The Porpoise: An age-old tale of suffering morphs into oblique odyssey
Mark Haddon's novel loses some of its sensuality and tactile magic as it leaps from the modern day into adrenalised mythological drama
After his bemusing, sweetly crushing adult-fiction debut The Curious Incident of the Dog in the Night-time made him a star, Mark Haddon seemed determined to cut a swathe through heavy undergrowth.
His debut short-story collection, 2016's seldom unremarkable The Pier Falls, saw him assemble nine tales that shimmered with a perplexing mixture of compassion and sensitivity but also hard-edged detachment, as if Haddon was observing plant life bending to extreme climactic conditions through a pane of glass.
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Contained within that release were two entries that borrowed from the mythologies of the ancients. One was a retelling of the horrid fate of Ariadne, left to fend for herself on the island of Naxos by Theseus. The other was an update of an Arthurian romance called 'Sir Gawain and the Green Knight'.
Extremes of cruelty and devotion are to be found in the fables and anecdotes of yore and we cannot help but find these overheated tones lusty and alluring (hence the billion-odd of us currently tuning in to the death throes of Game of Thrones). Haddon's need to keep away from what he calls "beige" literature has brought him from the do-or-die calamities and cliff-edges of The Pier Falls to this new novel and its own diorama of age-old suffering. And as one character here puts it, "stories demand suffering".
A cool present-tense charts a disastrous private plane journey in the book's opening movements. The heavily pregnant Scandinavian actress Maja is the trophy wife of obscenely wealthy recluse Philippe. When the pilot flying her is too embarrassed to admit error or fear in front of a beautiful woman, the result is a catastrophic air disaster that is as absurd as it is tragic (a common tonal cocktail in Haddon's fiction). When rescue services arrive, they are only able to save the unborn baby, who is duly transferred to Philippe to raise.
He is extremely protective of the new child to the point of smothering dysfunction. A small retinue of staff help run his estate, from housemaids who take an interest in the girl to a slightly chilling fixer called Herve. Angelica, as the child is named, is brought up in semi-isolation and kept away from prying questions as to the nature of her existence within Philippe's kingdom.
As the girl grows, something unspeakably disgusting forms between father and daughter, and when a cocky young suitor - Darius, the son of an art dealer who was one of Philippe's few friends -appears at the door looking to court Angelica, he flies into a murderous jealousy that is based as much on sexual possessiveness as having his enclave infiltrated.
Haddon is pushing us to our limits here. His language - sharp, cascading, fibrous - is a wonderful medium but some of this content is hard to stomach. There must surely be redemption on the way, something for the reader to latch on to to bring a righting of these cruelties upon the universe. Or so you hope.
Instead, it all starts to go a bit oblique. We are suddenly whisked away from Philippe's haunted house to the saga of Pericles, Prince of Tyre, with characters from Haddon's modern-day tale (the one that he has put us through the wringer with, don't forget) now shazaming into characters from an early 17th-century mythological drama co-penned by William Shakespeare and the pimp and pamphleteer George Wilkins. Darius morphs into Pericles. Philippe is represented by Antiochus. And so on.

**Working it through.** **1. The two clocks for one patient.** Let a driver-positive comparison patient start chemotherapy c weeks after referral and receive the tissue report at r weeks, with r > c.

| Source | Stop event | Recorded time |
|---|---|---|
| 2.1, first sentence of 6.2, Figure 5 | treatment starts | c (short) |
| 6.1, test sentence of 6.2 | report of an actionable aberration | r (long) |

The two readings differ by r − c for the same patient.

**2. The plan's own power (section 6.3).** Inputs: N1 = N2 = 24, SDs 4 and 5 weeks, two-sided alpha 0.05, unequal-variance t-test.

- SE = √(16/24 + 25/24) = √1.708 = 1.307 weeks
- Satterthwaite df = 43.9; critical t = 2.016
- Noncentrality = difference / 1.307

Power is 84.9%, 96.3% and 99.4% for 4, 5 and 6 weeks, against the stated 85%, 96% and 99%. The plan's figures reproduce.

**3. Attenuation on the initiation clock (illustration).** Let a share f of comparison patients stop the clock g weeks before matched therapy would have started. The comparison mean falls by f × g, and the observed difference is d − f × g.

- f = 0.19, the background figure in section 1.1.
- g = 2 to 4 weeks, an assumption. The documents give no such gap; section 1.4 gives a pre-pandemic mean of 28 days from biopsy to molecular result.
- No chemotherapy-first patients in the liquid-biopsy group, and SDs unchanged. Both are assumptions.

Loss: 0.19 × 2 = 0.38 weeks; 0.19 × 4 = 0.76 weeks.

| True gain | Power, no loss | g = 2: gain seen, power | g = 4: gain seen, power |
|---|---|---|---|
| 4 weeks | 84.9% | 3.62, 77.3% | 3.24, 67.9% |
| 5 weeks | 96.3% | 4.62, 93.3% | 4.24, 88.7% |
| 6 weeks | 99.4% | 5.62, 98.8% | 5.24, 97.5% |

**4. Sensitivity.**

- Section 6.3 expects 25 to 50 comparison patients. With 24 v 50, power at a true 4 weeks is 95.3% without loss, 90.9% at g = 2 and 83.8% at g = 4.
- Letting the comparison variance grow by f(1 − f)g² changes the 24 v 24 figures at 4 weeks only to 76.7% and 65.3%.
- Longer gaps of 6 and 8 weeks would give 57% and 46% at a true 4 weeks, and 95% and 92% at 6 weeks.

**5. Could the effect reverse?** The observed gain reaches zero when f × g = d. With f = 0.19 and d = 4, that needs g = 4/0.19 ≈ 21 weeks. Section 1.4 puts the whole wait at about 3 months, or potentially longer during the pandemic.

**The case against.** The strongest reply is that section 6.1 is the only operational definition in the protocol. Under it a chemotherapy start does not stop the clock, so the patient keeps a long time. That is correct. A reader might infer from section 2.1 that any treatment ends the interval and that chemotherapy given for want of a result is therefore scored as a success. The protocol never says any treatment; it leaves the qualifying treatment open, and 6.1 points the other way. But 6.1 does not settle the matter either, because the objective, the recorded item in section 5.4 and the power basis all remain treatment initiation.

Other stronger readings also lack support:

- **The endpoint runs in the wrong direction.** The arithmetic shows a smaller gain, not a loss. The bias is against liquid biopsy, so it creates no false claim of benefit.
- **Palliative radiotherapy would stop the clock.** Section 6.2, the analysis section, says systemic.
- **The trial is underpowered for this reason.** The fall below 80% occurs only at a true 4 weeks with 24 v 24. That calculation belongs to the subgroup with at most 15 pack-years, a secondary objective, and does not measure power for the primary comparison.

And so, for the remainder of The Porpoise, we are off on the open seas around ancient Turkey, through palaces and harbours, destitute streets and treacherous taverns. It's all very exciting and enigmatic having Haddon reconfigure the yarns of the old world with his customary lacerations. There are also few who can match him for a rollicking set-piece, and The Porpoise has one or two in particular that are heavily adrenalised. One is a nightmarish sequence in which Pericles' wife (and Antiochus's daughter) Chloe is thrown overboard in a sealed coffin by mariners who believe a sacrifice to Neptune will quell a storm. The other is a monstrous shipwreck dashed against night-time cliffs.
This is fantastic, gripping reading that places you side-stage in an era when a character could only complete an odyssey if they were able to negotiate man-made currencies of blood, gold and loyalty in tandem with a spiteful array of gods.
There is a problem, however. Where is Angelica? We only seem to drop back into her story intermittently, as if out of a passing sense of authorly duty to the characters that got the whole show on the road. There are echoes and ghostly visitations warping back and forth across dimensions in order to bring symbolism and a sense of tragic inevitability to Angelica's lot. But it doesn't feel good enough, especially given the sadness and abuse that we have had to watch this character go through. She deserves more.
Why are we at one stage in a boat on the foggy Styx-like Thames with the ghosts of Shakespeare and Wilkins looking at the floating effigies of women the latter wronged in his life? What role does such a Dickensian sermon have in closing the arc of the story's most sympathetic character? By the end, the ectoplasmic and the frostily mundane coagulate in a porridge of characters walking through portals, robbing any sensuality and tactile magic from both worlds and instead just leaving slush.
Chopped up into separate entities (another collection of stories, perhaps) and freed of their necessity to link up, untold wonders could have been performed by this masterful writer. But there is a structural issue here that can't be ignored, unfortunately.